Peopoly Phenom
  • Price: $1,999 — Available at Matterhackers here
  • Print volume: 276 x 155 x 400 mm

Hailed as the most popular large format MSLA printer around, the Phenom is an enormous resin printer that switches up from the MOAI, now adopting MSLA to improve speeds using LED lights to print entire layers simultaneously.

It uses Chitubox so if you’re upgrading from a lower-cost printer you probably already tried this out and have experience and it’s accurate up to 72 micrometers resolution.

Phenom L — Even larger resin 3D printer
  • Price: $2,499 — Available at Matterhackers here
  • Print volume: 345 x 197 x 400 mm

You can even then choose to upgrade and go further and buy the Phenom L, an even larger resin 3D printer for an extra $500. Resolution falls to 90um, but print volume explodes to 345 x 194 x 400 mm — it’s gigantic!

You can easily print prototype helmets, tools, and other larger resin prototypes in this large-format resin build area.

Phenom Noir
  • Price: $3,699 — Available at Matterhackers here
  • Build volume: 294 x 165 x 400mm

You may be wondering why the Peopoly Phenom is more expensive than the Phenom, especially since it has a smaller print area, and is this a guide to large resin 3D printers.

The Phenom Noir is one of Peopoly’s highest-end 3D printers, with precise 77um resolutions as well as faster printing speeds and fantastic consistency across the print via its UHD monochromatic LCD screen. And when we say speed upgrades, we don’t mean incremental 10% increases – it’s around 3x faster than the standard Peopoly Phenom! If you want precision and speed with your larger resin prints, the Phenom Noir is perfect.

Phenom XXL — Massive resin 3D printer
  • Price: $7,499
  • Build volume: 527 x 296 x 550 mm

But you can go even larger. The Peopoly Phenom XXL resin 3D printer prints up to 527 x 296 x 550 mm resin models, which Peopoly highlights as being 4x bigger than Formlabs Form 3L.

It features a very high quality 4K LCD panel which Peopoly calls “industrial quality”, so you retain accuracy even on very large prototypes. The biggest on our list, and one of the biggest resin 3D printers in the world, the Phenom XXL should be able to print any liquid resin prototype you’ll never need.

5. Formlabs Form 3L

  • Price: $10,999 — Available at Dynamism here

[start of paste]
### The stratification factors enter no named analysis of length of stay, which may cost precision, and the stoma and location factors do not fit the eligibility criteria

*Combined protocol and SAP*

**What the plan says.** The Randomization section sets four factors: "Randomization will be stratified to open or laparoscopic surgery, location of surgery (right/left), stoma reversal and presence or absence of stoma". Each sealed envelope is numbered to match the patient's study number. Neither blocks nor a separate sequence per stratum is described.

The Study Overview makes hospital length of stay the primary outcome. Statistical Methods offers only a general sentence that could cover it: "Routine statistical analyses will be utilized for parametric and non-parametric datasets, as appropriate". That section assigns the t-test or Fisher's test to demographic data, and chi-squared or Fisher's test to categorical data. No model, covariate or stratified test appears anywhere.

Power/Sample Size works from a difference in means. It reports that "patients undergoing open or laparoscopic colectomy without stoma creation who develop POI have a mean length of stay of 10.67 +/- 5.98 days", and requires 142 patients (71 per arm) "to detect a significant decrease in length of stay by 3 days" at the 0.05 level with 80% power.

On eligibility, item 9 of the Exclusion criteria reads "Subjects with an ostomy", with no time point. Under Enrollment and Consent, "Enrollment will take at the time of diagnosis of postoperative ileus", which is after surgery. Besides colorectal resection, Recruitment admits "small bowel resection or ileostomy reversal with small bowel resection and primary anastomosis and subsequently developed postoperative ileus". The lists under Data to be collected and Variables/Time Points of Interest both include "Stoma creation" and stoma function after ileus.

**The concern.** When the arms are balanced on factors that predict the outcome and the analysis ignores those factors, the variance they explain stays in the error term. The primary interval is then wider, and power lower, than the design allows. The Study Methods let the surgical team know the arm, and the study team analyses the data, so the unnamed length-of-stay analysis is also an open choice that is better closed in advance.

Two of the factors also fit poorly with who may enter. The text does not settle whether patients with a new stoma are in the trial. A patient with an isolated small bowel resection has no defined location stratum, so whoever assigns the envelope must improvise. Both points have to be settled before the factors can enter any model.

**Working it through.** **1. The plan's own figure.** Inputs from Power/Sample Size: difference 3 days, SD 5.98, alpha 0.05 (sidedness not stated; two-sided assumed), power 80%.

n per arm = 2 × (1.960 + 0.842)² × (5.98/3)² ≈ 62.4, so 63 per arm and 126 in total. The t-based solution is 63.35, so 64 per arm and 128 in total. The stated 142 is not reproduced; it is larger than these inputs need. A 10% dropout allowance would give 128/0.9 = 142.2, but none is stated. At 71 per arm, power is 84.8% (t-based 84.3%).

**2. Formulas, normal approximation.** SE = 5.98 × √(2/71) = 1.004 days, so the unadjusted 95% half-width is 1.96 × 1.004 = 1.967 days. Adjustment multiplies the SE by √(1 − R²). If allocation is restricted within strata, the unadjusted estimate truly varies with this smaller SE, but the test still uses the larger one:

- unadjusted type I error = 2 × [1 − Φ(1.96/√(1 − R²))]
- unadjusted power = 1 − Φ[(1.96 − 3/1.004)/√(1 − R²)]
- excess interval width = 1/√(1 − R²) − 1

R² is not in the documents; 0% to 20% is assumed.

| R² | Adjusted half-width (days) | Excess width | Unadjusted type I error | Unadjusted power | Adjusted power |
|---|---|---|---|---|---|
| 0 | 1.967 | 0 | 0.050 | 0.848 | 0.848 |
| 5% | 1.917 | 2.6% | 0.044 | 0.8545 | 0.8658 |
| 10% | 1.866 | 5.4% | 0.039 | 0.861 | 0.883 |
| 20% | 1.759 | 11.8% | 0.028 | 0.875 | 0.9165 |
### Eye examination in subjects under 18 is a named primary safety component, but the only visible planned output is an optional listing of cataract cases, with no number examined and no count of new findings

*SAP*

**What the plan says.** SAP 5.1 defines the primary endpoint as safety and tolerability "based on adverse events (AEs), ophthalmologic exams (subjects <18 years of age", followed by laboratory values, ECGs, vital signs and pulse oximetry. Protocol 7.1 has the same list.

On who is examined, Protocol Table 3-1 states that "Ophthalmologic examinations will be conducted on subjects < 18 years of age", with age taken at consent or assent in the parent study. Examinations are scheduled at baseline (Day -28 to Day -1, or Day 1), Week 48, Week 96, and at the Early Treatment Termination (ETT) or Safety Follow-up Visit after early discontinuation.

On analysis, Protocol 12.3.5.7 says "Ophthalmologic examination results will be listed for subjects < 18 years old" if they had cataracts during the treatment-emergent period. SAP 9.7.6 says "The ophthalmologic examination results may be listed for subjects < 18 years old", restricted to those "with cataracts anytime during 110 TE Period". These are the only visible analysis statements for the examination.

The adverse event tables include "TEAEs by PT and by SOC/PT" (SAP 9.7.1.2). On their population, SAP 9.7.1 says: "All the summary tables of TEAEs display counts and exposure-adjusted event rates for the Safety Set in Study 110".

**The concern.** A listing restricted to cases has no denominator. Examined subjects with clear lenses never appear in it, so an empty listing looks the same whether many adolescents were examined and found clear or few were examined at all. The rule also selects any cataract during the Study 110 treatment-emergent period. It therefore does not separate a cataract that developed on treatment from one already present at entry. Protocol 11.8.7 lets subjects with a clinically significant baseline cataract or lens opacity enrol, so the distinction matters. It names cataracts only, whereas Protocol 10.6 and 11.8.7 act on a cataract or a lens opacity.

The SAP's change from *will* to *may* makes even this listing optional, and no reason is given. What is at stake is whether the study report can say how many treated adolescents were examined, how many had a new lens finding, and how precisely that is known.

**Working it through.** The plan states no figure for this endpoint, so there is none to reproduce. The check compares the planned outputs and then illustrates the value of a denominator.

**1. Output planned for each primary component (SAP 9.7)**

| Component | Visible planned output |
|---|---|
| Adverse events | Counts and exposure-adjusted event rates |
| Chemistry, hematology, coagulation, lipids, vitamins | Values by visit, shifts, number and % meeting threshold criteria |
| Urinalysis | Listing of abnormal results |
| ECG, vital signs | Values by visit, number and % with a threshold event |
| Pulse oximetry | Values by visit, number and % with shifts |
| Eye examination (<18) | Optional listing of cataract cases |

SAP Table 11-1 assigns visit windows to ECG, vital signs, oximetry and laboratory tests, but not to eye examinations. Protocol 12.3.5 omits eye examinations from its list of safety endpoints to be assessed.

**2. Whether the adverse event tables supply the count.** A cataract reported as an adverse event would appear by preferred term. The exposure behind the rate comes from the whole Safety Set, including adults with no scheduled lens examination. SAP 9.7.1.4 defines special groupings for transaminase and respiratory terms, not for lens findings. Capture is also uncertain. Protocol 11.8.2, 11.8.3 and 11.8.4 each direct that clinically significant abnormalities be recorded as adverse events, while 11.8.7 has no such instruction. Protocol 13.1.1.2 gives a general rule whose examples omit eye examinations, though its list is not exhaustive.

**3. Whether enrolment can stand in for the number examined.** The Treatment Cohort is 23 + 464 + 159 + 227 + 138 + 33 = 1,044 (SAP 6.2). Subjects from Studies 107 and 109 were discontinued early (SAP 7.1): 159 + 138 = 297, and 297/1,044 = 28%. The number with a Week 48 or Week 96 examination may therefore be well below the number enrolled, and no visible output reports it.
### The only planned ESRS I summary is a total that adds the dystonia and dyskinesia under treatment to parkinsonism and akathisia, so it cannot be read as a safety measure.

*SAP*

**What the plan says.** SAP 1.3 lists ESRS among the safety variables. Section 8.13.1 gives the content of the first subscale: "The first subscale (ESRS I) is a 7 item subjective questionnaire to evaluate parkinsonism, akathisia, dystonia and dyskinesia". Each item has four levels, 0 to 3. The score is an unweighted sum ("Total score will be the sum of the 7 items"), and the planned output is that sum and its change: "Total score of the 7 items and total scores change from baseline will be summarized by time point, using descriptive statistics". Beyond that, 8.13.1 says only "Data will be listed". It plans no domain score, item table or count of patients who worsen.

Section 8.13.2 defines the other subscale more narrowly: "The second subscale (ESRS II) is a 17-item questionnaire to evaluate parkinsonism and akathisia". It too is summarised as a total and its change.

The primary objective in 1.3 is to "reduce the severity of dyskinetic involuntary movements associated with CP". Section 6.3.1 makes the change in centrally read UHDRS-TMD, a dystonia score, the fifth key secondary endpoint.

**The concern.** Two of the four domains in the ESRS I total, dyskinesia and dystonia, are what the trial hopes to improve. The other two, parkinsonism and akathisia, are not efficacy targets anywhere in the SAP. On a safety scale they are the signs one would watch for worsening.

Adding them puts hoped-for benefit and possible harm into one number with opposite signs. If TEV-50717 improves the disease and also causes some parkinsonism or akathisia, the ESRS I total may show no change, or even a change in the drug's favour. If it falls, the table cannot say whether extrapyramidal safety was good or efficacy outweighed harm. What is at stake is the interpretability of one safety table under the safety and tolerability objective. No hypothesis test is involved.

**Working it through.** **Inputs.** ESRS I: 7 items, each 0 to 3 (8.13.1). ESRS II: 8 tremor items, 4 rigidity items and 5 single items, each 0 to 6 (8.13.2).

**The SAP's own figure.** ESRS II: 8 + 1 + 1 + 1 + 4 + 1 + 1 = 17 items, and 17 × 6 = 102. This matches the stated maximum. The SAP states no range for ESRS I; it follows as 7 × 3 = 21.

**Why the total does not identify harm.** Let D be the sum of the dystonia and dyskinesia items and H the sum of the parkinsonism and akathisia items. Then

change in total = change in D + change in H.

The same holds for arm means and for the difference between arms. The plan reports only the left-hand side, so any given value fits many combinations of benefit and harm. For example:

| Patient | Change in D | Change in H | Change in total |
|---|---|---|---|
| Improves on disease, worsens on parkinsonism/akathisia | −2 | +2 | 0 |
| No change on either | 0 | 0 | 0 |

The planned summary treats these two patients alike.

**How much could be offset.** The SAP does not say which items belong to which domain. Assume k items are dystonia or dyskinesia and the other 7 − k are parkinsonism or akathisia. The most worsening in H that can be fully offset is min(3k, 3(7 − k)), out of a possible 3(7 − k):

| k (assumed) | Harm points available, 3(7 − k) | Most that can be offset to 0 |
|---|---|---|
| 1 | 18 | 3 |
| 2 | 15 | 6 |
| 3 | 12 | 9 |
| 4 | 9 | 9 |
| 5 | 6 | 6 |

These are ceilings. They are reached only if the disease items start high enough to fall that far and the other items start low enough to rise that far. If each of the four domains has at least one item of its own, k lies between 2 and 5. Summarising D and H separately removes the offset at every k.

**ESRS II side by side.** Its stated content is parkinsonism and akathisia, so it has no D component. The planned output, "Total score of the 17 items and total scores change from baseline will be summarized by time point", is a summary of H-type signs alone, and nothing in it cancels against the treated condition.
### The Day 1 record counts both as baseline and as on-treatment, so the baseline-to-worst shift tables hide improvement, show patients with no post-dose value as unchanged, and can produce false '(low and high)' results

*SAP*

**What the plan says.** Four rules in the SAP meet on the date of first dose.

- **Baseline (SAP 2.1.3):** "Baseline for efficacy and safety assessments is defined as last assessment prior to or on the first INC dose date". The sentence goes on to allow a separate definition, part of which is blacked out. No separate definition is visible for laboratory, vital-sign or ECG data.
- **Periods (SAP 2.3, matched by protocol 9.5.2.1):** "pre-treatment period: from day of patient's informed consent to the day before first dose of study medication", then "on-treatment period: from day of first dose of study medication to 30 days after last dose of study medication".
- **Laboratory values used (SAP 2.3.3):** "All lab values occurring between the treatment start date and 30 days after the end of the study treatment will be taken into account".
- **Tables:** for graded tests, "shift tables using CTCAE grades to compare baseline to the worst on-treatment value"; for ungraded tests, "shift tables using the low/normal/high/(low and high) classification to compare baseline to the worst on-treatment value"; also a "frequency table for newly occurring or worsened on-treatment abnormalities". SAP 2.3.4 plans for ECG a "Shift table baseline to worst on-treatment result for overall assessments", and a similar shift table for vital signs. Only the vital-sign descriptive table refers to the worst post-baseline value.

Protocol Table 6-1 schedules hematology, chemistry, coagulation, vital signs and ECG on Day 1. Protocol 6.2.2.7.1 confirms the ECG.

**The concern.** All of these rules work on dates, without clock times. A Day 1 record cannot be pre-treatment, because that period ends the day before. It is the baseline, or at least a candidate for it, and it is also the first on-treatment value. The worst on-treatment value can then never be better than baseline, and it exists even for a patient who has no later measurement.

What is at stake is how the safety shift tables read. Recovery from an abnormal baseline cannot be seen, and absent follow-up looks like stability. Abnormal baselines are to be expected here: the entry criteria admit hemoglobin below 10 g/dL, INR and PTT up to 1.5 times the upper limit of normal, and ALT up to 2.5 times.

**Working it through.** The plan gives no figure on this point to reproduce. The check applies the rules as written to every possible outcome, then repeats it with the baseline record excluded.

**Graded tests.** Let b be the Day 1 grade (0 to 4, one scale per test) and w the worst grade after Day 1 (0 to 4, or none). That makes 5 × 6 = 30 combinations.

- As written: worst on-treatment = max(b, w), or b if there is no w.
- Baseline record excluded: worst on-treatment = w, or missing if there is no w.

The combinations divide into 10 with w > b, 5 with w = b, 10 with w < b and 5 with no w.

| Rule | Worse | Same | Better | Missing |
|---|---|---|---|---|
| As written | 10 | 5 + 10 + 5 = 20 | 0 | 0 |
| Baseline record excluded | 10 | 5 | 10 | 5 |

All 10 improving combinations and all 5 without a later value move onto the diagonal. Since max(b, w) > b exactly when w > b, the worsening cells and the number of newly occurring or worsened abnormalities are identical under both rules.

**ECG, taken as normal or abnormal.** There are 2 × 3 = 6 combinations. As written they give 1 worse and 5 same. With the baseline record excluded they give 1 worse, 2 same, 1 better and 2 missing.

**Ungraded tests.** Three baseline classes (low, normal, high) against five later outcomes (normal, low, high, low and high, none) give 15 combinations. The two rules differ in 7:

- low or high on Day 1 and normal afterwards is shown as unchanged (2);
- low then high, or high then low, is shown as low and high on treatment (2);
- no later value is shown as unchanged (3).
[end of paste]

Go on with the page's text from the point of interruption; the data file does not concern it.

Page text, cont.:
• Build volume: 335 x 200 x 300 mm

Designed specifically for large-scale resin part production, the Formlabs 3L build on Formlabs is already stellar reputation and brings it to the big leagues. 

It uses the same Formlabs technology as on the Form 3, with two precision LPUs (Light Processing Units) for fantastic precision and consistency throughout, and Formlabs stress that this indeed is the ideal solution to save your business money by no longer outsourcing your prototyping and fabrication. 

Numerous case studies show helmets printed in exquisite detail, shovel prototypes (though even with the printer’s large build area, it required three parts), nozzles, and even high-resolution full-size Teenage Mutant Ninja Turtle models — if you’re a design studio or uber-wealthy superfan.

It’s easier to use than most commercial large resin 3D printers, and seeks to minimize hassle and the steep learning curve across the board — such as by offering automatic resin dispensing, simplifying the entire slicing and software workflow, and with the delightfully intuitive 5. 5-inch full-color touchscreen. 

If you’re running a 3D printer farm you can manage them all via the cloud, and you can also make use of Formlabs’ wide resin selection: standard, engineering, flexible, tough and durable, dental or medical, and even jewelry casting resins — you can make almost anything for any industry use with the Form 3L.

6. Photocentric Liquid Crystal Magna

  • Price: $15,000+
  • Print volume: 510 x 280 x 350 mm

British company Photocentric make some of the highest resolution LCD printers around for industry, with the LC Magna designed for precise dental and product design prototyping at large scales and sizes.

It’s super-fast, large, and accurate, with Photocentric’s own resins helping keep costs lower over the long term. Photocentric also manufactures a wash module for washing prints and a curing module for curing prints that require this, and the LC Magna has been used to prototype and manufacture glasses, dental models, models figurines, and even motorbike engines.

The 4K 137-micron display delivers accuracy over the entire build area, using the benefits of anti-aliasing, and uses Photocentric’s patented blow-peel technologies to prevent some of the negative effects of large resin build areas coming into play. 

Overall, it’s costly but offers key benefits as a big resin 3D printer in large-scale industry and prototyping.

Further reading:

  • The best resin 3D printers
  • DIY SLA 3D printers you can build yourself
  • The best large 3D printer (FDM and other technologies)
  • Best 3D printers for small businesses
  • Top professional 3D printers